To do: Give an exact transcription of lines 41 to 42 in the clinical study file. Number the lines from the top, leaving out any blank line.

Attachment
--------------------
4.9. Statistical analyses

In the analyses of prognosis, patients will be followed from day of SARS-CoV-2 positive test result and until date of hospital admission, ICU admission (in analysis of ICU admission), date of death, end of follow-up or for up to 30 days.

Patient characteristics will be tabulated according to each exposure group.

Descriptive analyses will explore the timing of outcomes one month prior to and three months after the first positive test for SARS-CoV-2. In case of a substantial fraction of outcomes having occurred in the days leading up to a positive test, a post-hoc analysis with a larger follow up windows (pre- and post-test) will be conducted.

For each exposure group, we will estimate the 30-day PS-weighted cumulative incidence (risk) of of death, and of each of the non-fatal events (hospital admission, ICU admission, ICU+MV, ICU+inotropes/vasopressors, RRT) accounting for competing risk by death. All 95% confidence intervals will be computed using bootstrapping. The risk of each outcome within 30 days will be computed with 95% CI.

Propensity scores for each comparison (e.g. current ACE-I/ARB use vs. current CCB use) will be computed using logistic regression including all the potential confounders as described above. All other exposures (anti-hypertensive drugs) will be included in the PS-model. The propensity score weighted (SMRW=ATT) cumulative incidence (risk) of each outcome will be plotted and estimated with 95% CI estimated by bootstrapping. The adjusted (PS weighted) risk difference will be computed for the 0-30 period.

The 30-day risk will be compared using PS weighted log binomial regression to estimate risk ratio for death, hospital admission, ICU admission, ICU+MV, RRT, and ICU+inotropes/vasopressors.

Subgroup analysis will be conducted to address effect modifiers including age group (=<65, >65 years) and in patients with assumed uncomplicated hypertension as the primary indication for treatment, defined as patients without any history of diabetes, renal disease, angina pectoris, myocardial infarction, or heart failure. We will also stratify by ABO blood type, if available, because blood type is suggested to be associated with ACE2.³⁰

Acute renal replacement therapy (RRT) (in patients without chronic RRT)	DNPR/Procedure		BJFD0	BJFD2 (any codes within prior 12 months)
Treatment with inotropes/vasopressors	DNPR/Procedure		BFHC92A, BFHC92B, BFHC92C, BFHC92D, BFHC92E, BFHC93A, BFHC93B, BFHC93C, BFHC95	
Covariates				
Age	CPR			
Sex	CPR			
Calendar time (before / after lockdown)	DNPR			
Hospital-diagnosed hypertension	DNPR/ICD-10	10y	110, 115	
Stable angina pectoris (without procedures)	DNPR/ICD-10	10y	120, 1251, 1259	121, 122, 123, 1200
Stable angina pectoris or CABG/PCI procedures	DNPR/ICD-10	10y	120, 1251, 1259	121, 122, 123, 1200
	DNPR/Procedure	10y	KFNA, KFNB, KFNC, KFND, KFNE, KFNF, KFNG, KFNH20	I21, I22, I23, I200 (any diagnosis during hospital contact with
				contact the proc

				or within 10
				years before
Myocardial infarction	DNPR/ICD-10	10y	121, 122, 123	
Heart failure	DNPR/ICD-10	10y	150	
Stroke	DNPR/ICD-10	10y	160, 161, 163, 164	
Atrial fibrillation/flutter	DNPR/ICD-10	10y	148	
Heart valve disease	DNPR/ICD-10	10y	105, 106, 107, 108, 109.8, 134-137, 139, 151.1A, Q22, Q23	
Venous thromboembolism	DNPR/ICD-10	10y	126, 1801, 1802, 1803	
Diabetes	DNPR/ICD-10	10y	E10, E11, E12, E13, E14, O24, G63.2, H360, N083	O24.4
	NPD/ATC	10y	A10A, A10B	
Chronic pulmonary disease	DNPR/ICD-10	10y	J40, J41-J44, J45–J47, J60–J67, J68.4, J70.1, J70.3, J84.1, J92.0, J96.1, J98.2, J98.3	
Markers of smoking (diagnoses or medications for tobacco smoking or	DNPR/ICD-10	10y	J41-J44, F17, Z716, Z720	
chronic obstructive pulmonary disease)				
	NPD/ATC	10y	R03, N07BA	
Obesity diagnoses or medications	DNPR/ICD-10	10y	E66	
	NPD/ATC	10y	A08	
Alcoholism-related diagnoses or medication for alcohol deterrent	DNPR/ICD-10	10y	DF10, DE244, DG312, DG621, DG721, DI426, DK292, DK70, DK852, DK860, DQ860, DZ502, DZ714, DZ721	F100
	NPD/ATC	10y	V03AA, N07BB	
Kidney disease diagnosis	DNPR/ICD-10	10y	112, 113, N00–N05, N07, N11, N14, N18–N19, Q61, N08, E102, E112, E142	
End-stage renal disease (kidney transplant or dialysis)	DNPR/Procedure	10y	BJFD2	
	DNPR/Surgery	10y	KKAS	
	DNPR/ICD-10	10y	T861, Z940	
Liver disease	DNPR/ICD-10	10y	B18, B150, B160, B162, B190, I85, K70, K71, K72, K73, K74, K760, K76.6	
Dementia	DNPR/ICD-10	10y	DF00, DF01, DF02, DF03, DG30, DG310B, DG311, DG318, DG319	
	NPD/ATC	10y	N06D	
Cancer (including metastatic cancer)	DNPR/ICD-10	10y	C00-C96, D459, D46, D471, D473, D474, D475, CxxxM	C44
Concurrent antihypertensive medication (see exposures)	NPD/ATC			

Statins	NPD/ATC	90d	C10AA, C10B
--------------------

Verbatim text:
	DNPR/ICD-10	10y	T861, Z940	
Liver disease	DNPR/ICD-10	10y	B18, B150, B160, B162, B190, I85, K70, K71, K72, K73, K74, K760, K76.6	